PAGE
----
Of course many Americans practice Christianity for the same reasons, yet the origins of Christianity are not concerned with self-improvement. Jesus told his followers to deny themselves, take up their crosses, and follow him. He said that those who tried to claim themselves would lose themselves, but those who lost themselves for the sake of Christ and the gospel would gain themselves. The focus of a genuine Christian is upon Jesus, not upon oneself. As John the Baptist said about Jesus, “He must increase, and I must decrease.”

I am prepared to practice—or, if necessary, to invent—a Christian Mindfulness, one which keeps Jesus Christ front and center and seeks service to him rather than to the self. Many Christians in the past have pursued such a path: Meister Eckhardt and the author of the Cloud of Unknowing in western Christianity, and a great number of teachers in Greek and Russian Christianity. The Jesus Prayer (“Lord Jesus Christ, Son of God, have mercy on me.”) is used as the basis for meditation in some Russian Christian groups. As an experiment, I have tried using the words of Psalm 46:10 (“Be still and know that I am God.”) as an exercise in meditation. I breathe in with the first four words, pause with the word “know,” breathe out with the last four words, and pause again. It is too soon to say if this sort of meditation is accomplishing anything in my life, but I would be content if it did no more than remind me that God is in control and I am not.

I intend to try to continue this sort of Christian Mindfulness for the rest of the summer and the fall. Over the coming weeks, I expect to post more thoughts about Christian Mindfulness, about Christ and the self, and about the difference between meditation and prayer. God bless.


Well-meant lame advice

One of my out-of-town relatives noticed that I am spending Saturdays at the library to avoid Mrs. Dim and the clatter of her lawn maintenance. He writes to tell me, “Really? Advice—Don’t sweat the small stuff and that is definitely small stuff. Relax and enjoy and focus on your awesome family.”

I ask myself: is this a teachable minute for my out-of-town relative, or should I roll my eyes and ignore the well-meant advice? If he knew that I battle depression, would he tell me to cheer up? I didn’t used to understand anxiety and depression even when I was struggling with anxiety and depression. How do I explain these things to a person who probably doesn’t get it?

“Relax.” I’d love to relax. I’m taking two pills every morning that are supposed to help me relax. I’m regularly in therapy learning how to relax. By the way, my therapist considers it a good move to avoid the Saturday noise since that noise triggers panic attacks. Ever had butterflies in the stomach? How about a sparrow or a finch flapping about behind your sternum? Because that is how I feel a lot of the time, and I would really like to relax.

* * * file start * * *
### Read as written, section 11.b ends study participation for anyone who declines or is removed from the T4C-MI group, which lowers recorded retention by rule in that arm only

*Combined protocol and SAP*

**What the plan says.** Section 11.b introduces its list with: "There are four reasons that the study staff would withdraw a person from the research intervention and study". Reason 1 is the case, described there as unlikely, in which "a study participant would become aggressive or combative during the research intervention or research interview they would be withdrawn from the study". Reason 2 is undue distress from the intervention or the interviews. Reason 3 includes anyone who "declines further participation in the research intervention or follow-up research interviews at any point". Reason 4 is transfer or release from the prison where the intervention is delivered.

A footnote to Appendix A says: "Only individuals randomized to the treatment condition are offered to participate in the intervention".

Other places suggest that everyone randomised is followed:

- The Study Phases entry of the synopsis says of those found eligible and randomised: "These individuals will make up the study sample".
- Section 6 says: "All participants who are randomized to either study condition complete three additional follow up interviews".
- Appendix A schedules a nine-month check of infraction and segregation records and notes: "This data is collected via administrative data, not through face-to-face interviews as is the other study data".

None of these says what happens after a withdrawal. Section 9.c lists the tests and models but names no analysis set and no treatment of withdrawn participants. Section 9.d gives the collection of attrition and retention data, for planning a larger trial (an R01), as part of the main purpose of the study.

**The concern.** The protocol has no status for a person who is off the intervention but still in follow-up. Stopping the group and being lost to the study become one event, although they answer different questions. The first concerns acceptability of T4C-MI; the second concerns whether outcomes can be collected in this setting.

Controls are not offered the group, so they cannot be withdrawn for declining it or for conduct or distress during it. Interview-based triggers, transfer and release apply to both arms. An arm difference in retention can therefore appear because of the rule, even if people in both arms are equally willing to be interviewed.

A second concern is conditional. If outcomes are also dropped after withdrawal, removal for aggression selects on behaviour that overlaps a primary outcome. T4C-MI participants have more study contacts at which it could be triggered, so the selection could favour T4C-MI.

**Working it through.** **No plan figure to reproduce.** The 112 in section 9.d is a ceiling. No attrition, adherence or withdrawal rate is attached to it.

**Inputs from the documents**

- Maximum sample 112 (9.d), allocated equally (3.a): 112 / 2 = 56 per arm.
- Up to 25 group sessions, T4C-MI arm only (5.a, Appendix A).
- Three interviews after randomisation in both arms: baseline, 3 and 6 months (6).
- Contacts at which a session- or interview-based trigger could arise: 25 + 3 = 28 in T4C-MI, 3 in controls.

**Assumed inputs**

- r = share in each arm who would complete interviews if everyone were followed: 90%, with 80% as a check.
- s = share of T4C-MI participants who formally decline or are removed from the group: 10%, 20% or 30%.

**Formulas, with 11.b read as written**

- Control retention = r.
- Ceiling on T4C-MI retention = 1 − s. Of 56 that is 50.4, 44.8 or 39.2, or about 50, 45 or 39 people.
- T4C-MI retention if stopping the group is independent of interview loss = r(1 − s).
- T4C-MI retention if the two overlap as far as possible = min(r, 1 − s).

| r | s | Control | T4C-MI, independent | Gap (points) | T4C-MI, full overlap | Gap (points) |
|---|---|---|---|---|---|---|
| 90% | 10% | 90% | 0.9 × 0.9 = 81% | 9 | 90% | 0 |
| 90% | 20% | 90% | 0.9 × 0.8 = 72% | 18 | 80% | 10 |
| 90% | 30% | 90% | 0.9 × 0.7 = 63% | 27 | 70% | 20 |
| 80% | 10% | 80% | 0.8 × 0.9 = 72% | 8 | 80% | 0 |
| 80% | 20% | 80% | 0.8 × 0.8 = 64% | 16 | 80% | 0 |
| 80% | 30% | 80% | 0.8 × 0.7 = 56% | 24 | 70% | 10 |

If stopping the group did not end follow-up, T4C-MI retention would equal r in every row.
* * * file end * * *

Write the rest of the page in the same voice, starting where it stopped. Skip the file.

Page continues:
“Enjoy.” Enjoy what? The sound of the lawnmower and blower and trimmer? The beautiful uniform green lawn that they produce? I’d rather enjoy my clover and violets and daisy fleabane, if it’s all the same to you. I do enjoy my awesome family, but that doesn’t erase my frantic energy when hours of loud continuous noise have me wanting to rattle the bars of my cage. (That’s a metaphor, folks—no one has locked me in a cage.)

“Don’t sweat the small stuff.” Put that bumper sticker on every car in the city and see if it puts the psychiatrists, psychologists, and counselors out of business. Anyone who possesses the self-control to label a problem “small stuff” and then be done with it is doing well. Sorry I can’t be one of those people. I have spent a lifetime ignoring emotions, bottling the anger and the anxiety, doing what has to be done and thinking that such self-control makes me a good person. Now that the bottle is open, it’s not easy to replace the lid again.

I do have a wonderful family. The last few months they have been great (most of the time) about understanding what I am facing and helping me through the rough patches. I don’t know where I would be without them. As I try to be a relaxed and happy person, I still remain, most of the time, Spock on the surface and Bail Fawlty underneath.

This is why I blog. I can be Basil Fawlty here without screaming my head off at Mrs. Dim or at my out-of-town relative. Thank you for tolerating my tirade. Back to trying to relax and enjoy.